Jun 25, 2016 | By Tess

For those who experience foot pain, you know how debilitating or at the very least frustrating it can be. Often, however, foot pain can be prevented or even remedied just by correcting your shoes, and making sure they can support your foot’s arch. Getting custom orthotics, however, which are made to the shape of your foot and fit inside shoes, can be very expensive, ranging in price of up to $500. That is, until now. Instructables user Matter921 and his friend Nate, students in physics and bioengineering, respectively, have created an easy to follow 3D printed custom orthotics tutorial that could have your feet humming in no time.

To make the custom fitted orthotics, you’ll need a few simple materials. First, to make a soft imprint clay you’ll need some standard kitchen ingredients, such as flour, salt, cooking oil, cream of tartar, and food coloring. You’ll also need a smartphone, tablet, or camera, a free 3D modeling softwares (such as 123D Catch, Meshmixer, and netfabb Basic) and of course, a 3D printer (or access to one).

The first step in making the custom orthotics will be to make a mold of your foot’s sole using the imprint clay. To make the imprint clay you simply need to mix the flour, salt, and cream or tartar together in a pot, and add in oil and colored water until the mixture is smooth. Once they are mixed, you can put the pot over a low heat setting and stir the mixture until it begins to form a clay (about 3 to 5 minutes). Remove the pot from the heat, let the clay cool, and make sure to store it in an airtight container before use. Of course, you can always skip this step and simply buy some clay or Play-Doh!

Getting the proper foot cast can be a bit tricky, but fortunately Matter921 has used an almost fool proof method of obtaining one called the ICB method. First you’ll have to mark the “key reference points” on your foot, which include the talo-navicular points, the second metatasal head, and the tibial crest. You’ll then have to carefully draw a line between the three points, when the point line up and the line is straight, your foot is in the proper position. Next, and with the help of a friend, you can lower your foot onto a large slab of clay, and have them press your heel to the bottom of it. With you heel pressed down, you can then press down at your pinkie toe base joint, and continue until your big toe base joint (first metatarsal). Then simply remove you foot from the clay, make sure the cast looks proper, and continue with your next foot. According to Matter921, this process might take a couple tries to get right.

Next you’ll begin the 3D modeling phase. To make the modeling process easier you can first remove the extra clay from around the mold, and for exact precision place a regular shoe insert lightly on top of the mold and carefully cut around it. Then, using 123D Catch (which you can install on your tablet or smartphone) you can begin to take photos of the mold (the program will instruct you on angles and directions to shoot from). Be sure to take lots of photos from lots of angles! The reconstruction software will be able to stitch the images together to create a 3D model.

Once you have the 3D model, you can import the .STL file into MeshMixer and begin to make adjustments to make it print ready. These adjustments include orienting and scaling. For orienting, you’ll want to make sure the top of the model (in white) is visible, and that it runs along the ground lines. Since you are making something to fit your feet, scaling is crucial. To do this, the makers included a ruler in the original model to ensure the scale. To make them the right size, you can first remove all of the material that goes beyond the ruler’s height. Next you’ll want to make sure the z-axis (the horizontal axis) is the same size as the ruler, which will properly adjust the scale of the orthotics. Once that is done, you can remove all the excess material from around the digital insoles.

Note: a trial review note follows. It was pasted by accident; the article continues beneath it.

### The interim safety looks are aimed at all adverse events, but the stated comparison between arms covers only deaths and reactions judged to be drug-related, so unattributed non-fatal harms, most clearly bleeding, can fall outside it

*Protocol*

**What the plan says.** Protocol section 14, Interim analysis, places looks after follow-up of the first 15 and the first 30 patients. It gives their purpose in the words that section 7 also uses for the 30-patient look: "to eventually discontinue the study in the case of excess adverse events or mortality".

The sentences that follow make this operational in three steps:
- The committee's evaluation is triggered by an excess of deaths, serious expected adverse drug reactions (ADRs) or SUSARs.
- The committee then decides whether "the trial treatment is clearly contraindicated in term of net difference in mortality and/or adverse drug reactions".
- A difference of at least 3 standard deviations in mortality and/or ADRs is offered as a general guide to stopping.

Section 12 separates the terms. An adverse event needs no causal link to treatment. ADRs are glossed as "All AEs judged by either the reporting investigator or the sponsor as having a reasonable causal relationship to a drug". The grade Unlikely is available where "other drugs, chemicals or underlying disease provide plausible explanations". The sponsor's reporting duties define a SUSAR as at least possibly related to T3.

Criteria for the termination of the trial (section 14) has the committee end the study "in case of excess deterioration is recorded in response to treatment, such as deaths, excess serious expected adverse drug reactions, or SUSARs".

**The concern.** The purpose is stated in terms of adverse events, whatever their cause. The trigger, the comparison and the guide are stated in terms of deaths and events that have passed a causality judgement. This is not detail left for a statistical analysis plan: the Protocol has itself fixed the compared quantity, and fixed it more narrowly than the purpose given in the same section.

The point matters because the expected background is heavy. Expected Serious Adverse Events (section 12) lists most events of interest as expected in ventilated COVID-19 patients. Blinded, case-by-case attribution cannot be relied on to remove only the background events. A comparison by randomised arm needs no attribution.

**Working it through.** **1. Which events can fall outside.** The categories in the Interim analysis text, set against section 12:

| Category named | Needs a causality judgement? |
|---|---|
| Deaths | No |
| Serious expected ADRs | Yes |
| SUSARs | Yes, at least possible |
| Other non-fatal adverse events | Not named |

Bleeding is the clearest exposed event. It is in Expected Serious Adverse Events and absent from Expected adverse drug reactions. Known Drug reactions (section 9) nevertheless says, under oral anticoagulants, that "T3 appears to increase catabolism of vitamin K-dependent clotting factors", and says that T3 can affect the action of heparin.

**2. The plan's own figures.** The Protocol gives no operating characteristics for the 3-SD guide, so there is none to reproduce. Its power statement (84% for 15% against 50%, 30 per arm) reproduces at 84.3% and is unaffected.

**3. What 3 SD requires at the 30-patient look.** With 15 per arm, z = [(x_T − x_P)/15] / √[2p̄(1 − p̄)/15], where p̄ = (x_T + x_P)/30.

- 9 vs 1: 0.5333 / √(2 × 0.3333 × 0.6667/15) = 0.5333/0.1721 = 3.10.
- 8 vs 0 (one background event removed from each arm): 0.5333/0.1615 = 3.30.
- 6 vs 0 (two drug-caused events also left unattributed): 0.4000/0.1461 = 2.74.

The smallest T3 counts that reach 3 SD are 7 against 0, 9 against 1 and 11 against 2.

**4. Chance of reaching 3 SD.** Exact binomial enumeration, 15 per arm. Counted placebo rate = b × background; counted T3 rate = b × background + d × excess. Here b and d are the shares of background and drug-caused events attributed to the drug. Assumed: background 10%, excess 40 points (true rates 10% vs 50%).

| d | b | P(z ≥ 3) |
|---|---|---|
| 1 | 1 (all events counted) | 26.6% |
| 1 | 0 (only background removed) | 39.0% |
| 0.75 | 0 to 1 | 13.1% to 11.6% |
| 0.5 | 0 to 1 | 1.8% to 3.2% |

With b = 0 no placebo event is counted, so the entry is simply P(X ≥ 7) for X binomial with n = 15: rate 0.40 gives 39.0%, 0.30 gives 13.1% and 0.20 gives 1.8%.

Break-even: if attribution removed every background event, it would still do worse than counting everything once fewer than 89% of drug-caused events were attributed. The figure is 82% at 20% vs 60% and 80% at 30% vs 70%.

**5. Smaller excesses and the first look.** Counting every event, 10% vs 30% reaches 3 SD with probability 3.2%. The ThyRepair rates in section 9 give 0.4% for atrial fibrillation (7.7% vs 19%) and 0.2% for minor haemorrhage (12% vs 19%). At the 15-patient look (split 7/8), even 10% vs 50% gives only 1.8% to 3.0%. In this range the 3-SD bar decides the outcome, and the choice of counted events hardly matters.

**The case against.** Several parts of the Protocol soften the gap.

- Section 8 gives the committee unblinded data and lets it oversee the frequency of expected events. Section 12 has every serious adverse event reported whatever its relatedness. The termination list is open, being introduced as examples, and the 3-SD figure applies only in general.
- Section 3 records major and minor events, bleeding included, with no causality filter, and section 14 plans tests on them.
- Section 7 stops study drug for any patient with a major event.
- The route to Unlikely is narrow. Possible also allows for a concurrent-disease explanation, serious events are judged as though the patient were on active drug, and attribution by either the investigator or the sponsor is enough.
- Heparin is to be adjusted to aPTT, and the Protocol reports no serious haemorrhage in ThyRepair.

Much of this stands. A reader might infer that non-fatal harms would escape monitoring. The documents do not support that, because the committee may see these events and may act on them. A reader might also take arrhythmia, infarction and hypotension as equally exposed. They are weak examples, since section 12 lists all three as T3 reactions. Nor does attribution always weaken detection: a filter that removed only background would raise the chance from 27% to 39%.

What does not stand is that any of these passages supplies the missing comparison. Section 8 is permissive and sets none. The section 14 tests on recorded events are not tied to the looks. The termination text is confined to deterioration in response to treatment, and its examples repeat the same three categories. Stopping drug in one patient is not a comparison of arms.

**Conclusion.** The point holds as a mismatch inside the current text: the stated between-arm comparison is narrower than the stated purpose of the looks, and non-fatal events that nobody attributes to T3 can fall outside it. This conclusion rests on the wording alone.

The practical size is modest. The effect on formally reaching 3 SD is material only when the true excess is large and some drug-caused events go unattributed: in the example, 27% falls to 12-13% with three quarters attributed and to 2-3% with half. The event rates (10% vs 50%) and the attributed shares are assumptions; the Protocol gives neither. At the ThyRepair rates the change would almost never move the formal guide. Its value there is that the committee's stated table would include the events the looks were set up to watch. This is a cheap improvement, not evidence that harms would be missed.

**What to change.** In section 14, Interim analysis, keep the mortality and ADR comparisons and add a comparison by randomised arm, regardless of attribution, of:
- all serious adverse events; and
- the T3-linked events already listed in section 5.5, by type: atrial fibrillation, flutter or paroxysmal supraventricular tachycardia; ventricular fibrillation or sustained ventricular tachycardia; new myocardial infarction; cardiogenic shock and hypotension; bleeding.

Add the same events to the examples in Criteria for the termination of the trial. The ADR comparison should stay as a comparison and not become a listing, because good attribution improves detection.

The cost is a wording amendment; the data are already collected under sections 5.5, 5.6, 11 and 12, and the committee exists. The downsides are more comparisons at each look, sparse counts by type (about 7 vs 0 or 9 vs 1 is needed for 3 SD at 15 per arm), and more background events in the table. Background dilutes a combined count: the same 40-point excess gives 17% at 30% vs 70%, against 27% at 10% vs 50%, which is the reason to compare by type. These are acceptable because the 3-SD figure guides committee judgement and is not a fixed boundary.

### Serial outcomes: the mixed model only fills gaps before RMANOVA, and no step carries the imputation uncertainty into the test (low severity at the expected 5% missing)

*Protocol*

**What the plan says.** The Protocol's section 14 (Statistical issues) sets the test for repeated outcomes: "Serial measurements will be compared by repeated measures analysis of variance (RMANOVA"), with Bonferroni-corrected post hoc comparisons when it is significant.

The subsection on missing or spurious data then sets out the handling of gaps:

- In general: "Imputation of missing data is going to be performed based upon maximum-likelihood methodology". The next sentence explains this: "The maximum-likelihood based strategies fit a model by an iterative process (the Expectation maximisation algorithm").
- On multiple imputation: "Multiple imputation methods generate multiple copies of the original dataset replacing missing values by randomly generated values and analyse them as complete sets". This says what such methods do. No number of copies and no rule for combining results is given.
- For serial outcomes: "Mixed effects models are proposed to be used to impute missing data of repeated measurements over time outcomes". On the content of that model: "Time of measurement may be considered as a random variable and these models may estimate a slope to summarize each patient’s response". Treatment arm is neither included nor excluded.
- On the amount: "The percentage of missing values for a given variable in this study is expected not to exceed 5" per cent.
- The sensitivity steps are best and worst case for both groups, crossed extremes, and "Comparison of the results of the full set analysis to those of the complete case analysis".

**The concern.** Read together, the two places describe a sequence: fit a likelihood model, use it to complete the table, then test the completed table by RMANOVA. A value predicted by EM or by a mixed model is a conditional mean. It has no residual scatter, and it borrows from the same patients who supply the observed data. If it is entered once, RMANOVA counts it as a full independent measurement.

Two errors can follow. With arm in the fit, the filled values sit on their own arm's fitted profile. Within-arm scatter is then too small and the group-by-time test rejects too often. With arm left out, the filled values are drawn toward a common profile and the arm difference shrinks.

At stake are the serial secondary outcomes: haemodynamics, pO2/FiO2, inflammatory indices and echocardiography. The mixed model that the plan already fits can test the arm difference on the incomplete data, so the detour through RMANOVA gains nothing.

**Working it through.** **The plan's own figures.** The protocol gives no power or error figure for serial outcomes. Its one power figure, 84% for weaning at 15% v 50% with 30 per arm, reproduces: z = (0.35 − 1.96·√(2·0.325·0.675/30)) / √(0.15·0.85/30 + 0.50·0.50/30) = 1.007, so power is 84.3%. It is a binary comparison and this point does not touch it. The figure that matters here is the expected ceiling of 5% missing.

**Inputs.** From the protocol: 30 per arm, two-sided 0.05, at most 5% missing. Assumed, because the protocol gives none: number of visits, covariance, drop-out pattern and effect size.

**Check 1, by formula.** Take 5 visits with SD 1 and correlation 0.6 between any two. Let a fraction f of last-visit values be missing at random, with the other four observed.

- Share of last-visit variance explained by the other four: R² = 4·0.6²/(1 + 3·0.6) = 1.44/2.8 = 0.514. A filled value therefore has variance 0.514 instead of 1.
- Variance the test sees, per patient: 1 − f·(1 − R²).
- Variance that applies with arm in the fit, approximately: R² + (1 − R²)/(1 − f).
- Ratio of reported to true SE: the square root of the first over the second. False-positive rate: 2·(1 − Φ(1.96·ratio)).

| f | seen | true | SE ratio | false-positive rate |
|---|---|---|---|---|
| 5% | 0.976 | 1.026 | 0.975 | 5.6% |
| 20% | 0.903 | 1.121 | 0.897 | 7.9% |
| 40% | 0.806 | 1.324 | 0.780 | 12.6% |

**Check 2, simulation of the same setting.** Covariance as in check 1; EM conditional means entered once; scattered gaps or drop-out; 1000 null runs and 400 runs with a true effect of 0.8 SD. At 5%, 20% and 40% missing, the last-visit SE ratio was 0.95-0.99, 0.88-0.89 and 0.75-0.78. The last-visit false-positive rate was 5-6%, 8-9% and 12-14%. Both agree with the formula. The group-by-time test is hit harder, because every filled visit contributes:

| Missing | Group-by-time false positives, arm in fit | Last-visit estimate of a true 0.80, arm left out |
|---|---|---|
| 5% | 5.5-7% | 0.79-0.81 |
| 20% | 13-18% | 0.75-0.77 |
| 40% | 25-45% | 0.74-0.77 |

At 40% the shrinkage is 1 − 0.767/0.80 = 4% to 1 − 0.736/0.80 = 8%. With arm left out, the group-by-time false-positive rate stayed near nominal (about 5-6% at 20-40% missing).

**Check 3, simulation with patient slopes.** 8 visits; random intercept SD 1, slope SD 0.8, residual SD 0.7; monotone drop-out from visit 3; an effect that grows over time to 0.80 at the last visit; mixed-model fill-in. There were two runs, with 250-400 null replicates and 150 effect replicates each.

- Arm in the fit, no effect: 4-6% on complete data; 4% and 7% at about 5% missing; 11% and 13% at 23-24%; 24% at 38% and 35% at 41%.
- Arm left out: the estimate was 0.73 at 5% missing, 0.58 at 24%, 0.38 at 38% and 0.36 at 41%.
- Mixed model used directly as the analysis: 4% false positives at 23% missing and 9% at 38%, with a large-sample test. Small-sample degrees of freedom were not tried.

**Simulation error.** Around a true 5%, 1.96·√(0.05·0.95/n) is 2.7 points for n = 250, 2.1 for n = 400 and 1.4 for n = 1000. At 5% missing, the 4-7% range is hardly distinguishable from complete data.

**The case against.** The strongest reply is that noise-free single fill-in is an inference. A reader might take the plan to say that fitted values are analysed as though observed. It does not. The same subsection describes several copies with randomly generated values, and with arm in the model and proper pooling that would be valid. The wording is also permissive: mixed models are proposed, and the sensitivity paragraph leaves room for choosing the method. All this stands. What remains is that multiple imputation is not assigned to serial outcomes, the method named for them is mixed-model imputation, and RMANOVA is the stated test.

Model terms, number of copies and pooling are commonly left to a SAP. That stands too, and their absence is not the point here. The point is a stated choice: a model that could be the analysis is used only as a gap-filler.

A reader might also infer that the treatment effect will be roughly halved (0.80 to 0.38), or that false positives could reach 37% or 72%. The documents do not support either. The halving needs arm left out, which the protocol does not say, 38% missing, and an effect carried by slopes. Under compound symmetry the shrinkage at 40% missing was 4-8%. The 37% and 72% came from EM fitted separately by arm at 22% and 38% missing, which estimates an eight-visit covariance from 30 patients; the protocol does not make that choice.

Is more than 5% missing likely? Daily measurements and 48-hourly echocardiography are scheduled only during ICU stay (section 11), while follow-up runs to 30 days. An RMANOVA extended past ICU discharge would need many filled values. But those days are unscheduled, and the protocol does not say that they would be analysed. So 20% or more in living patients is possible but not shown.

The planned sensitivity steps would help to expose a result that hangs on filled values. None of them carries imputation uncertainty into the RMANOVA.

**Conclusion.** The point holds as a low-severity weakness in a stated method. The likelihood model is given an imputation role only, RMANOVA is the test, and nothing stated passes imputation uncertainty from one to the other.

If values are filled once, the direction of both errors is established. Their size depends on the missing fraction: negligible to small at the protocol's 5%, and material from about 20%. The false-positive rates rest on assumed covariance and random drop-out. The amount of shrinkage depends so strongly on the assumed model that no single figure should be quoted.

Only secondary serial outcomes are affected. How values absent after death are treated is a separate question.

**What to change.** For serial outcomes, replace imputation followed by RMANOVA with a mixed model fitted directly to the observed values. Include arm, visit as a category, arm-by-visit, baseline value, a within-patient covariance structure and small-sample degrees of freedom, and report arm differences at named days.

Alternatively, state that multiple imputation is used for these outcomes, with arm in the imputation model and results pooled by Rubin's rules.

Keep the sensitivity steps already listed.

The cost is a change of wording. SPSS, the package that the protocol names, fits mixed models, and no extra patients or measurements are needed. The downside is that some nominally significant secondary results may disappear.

To make the file print ready, you can then export it from Meshmixer as a binary .STL and import it to netfabb, which will help to solidify and fix the model before you open it with your 3D printer’s splicer program. Fortunately, Matter921 and Nate experimented with the different print settings so you don’t have to. For material they recommend ABS, though PLA or other plastics should work as well. The print settings are as follows:

Layer Height: 300mm

Fill Spacing: 20mm

Outer Walls: 2

Bottom Surface layers: 2

Top Surface layers: 14

Next up is 3D printing time! According to the makers, their own orthotics took about 4 hours to print and used 75g of filament. Once the printing is done, there are only a few finishing steps to do before completion. As you’ll notice from your print settings, the bottom surface of the print is very thin and the infill is quite low, which means you can remove most of it. Using a pair of pliers you can start by poking out the bottom surface of the insole, and then continue to remove the material inside until you have nothing but the hard top surface left. You’ll also have to remove the sides of the print, with pliers or with a knife. Finally, you’ll know when your orthotics are ready when the thickness of them is constant at 3mm, and the toe and heel are both flat on the ground. With a little bit of smoothing out, you can already start to wear your custom fitted orthotics. Your feet will thank you!



Posted in 3D Printing Application



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nunya wrote at 5/19/2019 6:24:33 AM:

i think this is a cool good idea thing

DescheyH wrote at 6/28/2016 10:19:42 AM:

I don't get it why to remove the bottom and infill. What happens next? How to use the printed insole then? Also I am questioning how reliable and "safe" it is to make own orthotics. Frankly I would not recommend to do it on your own, and better consult an expert.

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